Chess Puzzle of the Week (77)

Some of us have been discussing Frederick Forrest Lawrie Alexander, who died 55 years ago this week (1 Apr 1965) at the age of 85. He had a long career, half a century or more, as both a player and a problemist.

FFL Alexander was, unlike the Irish CHO’D Alexander, of Scottish descent on his father’s side, but had connections to our area. He was born in Chiswick, just round the corner from Gunnersbury Station, and married in Teddington, a stone’s throw from the house where a better known problemist, CAL Bull, once lived. He spent much of his life in Streatham, playing chess for Battersea, before moving to Southend, perhaps on retirement from his profession as an accountant.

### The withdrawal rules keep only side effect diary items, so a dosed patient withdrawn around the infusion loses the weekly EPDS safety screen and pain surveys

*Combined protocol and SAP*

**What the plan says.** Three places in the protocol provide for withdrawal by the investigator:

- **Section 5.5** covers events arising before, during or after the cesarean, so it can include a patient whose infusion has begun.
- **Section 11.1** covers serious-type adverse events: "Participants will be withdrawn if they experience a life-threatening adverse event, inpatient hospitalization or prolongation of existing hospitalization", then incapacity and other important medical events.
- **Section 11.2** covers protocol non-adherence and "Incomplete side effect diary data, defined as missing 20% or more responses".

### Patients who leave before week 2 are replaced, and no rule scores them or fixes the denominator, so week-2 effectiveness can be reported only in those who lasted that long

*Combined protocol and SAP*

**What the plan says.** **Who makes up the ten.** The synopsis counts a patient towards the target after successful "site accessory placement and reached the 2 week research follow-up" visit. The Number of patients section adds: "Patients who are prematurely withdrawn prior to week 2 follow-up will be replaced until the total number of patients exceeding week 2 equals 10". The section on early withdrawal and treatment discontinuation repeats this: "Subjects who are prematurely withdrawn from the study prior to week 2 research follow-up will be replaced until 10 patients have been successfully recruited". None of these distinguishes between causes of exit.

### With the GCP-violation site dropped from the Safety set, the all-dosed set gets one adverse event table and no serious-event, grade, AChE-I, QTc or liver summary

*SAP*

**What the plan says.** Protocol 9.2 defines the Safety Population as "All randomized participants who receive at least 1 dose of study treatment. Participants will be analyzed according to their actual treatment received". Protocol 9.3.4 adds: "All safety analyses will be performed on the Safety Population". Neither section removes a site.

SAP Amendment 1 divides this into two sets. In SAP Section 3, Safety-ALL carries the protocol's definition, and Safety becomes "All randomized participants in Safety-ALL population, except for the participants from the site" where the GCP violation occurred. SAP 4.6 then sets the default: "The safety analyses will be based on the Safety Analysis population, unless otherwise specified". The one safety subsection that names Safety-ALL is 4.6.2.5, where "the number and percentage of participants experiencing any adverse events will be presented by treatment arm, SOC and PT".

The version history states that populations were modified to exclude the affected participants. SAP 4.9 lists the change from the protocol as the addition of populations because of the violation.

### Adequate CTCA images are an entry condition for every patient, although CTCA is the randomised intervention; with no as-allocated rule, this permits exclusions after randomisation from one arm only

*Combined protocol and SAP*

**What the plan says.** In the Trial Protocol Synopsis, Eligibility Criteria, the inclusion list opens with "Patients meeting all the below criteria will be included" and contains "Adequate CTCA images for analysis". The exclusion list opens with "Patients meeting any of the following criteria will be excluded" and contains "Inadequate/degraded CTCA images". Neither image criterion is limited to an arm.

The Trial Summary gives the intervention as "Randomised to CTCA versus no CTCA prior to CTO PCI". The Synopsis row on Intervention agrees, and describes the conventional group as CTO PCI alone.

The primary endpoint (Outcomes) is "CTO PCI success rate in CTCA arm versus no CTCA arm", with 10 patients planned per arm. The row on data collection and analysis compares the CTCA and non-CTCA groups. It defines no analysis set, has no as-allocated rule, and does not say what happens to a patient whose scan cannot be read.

He achieved his greatest success as a player in 1950, when, at the age of 70, he defeated both Bogoljubov and Golombek in a tournament at Southsea.

For this week’s puzzle we take you back to 1911. This is a mate in 2, a first prize winner from the Bolton Football and Field, a publication which, rather improbably, had a thriving chess column at the time. 


Can you solve it? As always, I’ll publish the solution next week.